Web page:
Walt Disney gave Bob Iger a $10 million deal to advise Bob Chapek last year, even though the two executives at the media company barely spoke to each other.
Iger, who ran Disney for 15 years, shocked Hollywood this week when he came back to the company as CEO after Chapek, the man he had chosen to take over, was fired in a revolt.
Iger’s reappointment ended an 11-month time when he was not working for Disney. During that time, he pursued other interests but stayed loosely connected to his old job through a “consulting services” agreement.
According to documents filed by Disney, Iger was given $2 million a year until the end of 2026 to give advice “on such matters as his successor as CEO may from time to time request.”
Disney said that the five-year consulting services deal would give the company “access to Mr. Iger’s unique skills, knowledge, and experience in the media and entertainment business.”
But by the time Iger left, he had a very bad relationship with Chapek, and Iger told his friends that he was upset that his successor did not ask for his advice when it was important.
One former Disney executive who is friends with Iger said that this included Disney’s botched response to a Florida law that limits what teachers can say about LGBT+ issues.
“Iger never forgave Chapek for how Chapek put himself in the background and took over the company,” they said. “Iger thought that in some ways he would still be the coach. Chapek didn’t want to.”
Disney wouldn’t say anything about the work Iger did after he left the company.
In Europe, it’s rare for former executives to get seven-figure consulting deals, but some US companies do use these kinds of deals. Disney also agreed to keep paying Iger’s security costs, which came to about $750,000 a year, even though he was no longer an employee.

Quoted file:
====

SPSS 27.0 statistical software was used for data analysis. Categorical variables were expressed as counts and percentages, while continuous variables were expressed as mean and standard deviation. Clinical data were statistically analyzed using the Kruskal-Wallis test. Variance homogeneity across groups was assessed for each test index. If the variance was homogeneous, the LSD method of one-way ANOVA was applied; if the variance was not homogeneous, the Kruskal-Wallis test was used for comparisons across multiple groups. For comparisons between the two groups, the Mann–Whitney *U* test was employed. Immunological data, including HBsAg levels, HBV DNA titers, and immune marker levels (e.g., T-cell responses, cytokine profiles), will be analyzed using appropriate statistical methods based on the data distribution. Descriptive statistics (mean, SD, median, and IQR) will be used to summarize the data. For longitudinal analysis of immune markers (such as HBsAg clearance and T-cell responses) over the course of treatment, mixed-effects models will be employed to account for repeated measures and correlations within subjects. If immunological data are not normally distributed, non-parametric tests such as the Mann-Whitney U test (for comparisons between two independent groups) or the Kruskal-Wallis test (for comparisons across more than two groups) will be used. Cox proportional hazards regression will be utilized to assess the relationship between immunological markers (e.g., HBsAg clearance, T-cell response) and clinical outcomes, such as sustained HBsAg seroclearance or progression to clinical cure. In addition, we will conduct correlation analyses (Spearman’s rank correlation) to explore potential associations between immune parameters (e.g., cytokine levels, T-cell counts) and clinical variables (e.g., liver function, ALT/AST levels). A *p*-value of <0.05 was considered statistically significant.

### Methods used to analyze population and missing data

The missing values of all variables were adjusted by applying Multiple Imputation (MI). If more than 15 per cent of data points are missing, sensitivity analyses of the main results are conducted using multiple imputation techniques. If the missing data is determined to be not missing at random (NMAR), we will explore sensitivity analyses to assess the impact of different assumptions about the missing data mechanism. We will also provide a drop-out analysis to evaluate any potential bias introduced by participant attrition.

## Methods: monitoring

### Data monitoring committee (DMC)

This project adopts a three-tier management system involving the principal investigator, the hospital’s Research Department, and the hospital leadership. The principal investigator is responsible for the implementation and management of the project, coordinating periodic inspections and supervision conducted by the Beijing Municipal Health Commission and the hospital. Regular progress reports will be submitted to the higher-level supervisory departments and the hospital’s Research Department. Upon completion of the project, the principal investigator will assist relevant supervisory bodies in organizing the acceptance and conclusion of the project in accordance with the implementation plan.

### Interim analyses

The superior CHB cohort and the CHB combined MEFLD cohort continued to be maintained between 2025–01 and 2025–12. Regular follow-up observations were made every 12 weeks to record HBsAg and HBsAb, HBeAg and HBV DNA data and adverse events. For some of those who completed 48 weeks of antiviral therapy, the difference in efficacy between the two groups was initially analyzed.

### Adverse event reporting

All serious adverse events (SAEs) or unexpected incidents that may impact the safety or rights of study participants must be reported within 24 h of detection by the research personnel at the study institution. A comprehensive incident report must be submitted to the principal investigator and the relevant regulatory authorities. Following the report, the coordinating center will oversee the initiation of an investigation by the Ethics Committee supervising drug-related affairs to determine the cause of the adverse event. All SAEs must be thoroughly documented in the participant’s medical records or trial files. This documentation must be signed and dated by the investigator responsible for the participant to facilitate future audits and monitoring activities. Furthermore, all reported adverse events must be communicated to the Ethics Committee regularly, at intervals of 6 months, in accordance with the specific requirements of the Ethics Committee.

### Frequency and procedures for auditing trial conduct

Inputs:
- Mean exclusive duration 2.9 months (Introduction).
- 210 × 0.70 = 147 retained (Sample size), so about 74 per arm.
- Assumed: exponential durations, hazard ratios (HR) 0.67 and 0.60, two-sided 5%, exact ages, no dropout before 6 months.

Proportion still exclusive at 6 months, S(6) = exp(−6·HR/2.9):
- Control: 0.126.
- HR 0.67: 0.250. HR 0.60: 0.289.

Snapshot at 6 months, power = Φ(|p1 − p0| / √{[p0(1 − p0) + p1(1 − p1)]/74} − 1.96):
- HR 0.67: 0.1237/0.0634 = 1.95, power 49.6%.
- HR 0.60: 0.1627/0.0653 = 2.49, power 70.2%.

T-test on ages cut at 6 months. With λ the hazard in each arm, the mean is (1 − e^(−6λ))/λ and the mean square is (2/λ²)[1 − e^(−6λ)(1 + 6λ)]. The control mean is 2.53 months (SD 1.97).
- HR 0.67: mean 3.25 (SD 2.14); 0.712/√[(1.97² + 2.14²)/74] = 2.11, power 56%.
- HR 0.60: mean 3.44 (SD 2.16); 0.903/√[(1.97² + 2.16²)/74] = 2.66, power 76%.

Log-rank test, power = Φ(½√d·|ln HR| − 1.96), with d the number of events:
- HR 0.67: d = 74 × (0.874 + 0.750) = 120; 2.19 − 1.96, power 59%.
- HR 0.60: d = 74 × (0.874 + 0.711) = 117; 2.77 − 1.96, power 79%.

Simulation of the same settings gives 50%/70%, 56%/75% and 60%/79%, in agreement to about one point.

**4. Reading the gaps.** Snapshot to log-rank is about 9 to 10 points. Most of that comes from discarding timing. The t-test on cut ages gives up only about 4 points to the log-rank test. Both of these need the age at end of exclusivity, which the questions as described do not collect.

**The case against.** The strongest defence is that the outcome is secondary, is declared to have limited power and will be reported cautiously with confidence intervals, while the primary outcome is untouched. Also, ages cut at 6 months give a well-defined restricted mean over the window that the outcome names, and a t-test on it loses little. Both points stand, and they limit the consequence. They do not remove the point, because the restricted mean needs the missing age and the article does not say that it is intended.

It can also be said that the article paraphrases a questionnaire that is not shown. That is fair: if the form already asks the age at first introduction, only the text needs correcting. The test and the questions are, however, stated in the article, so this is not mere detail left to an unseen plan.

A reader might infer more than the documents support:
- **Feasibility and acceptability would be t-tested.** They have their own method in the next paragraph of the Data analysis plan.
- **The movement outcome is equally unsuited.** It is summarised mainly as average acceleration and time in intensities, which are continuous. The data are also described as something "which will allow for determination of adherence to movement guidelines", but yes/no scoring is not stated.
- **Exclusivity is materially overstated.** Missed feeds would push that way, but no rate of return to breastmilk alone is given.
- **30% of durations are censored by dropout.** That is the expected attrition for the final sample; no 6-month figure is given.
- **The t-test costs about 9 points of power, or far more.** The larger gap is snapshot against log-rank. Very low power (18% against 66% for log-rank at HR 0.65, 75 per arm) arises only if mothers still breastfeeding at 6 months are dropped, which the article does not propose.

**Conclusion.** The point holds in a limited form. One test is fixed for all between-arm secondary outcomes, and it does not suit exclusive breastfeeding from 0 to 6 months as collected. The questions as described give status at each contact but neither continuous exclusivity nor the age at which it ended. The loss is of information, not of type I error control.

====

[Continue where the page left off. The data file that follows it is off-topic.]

Disney didn’t say if Iger had to give at least a certain amount of consulting advice for the $2 million, but the contract does have monthly and yearly “maximum time commitments” of unknown length.
Iger came back to Disney as CEO with a smaller pay package that included a $1 million base salary, a $1 million target bonus, and $25 million worth of stock awards. During his last five years as CEO, his average pay package was worth about $47 million.
Tom Gosling, an executive fellow at the London Business School who set up PwC’s executive pay practice, said, “In essence, he’s taken a 40% pay cut to come back.” “He must really like the job, the company, or see a lot of potential in the stock price. “Perhaps all three.”
In documents announcing the change in management, Disney said that Iger’s consulting work would stop while he was CEO but would start up again when he left the company.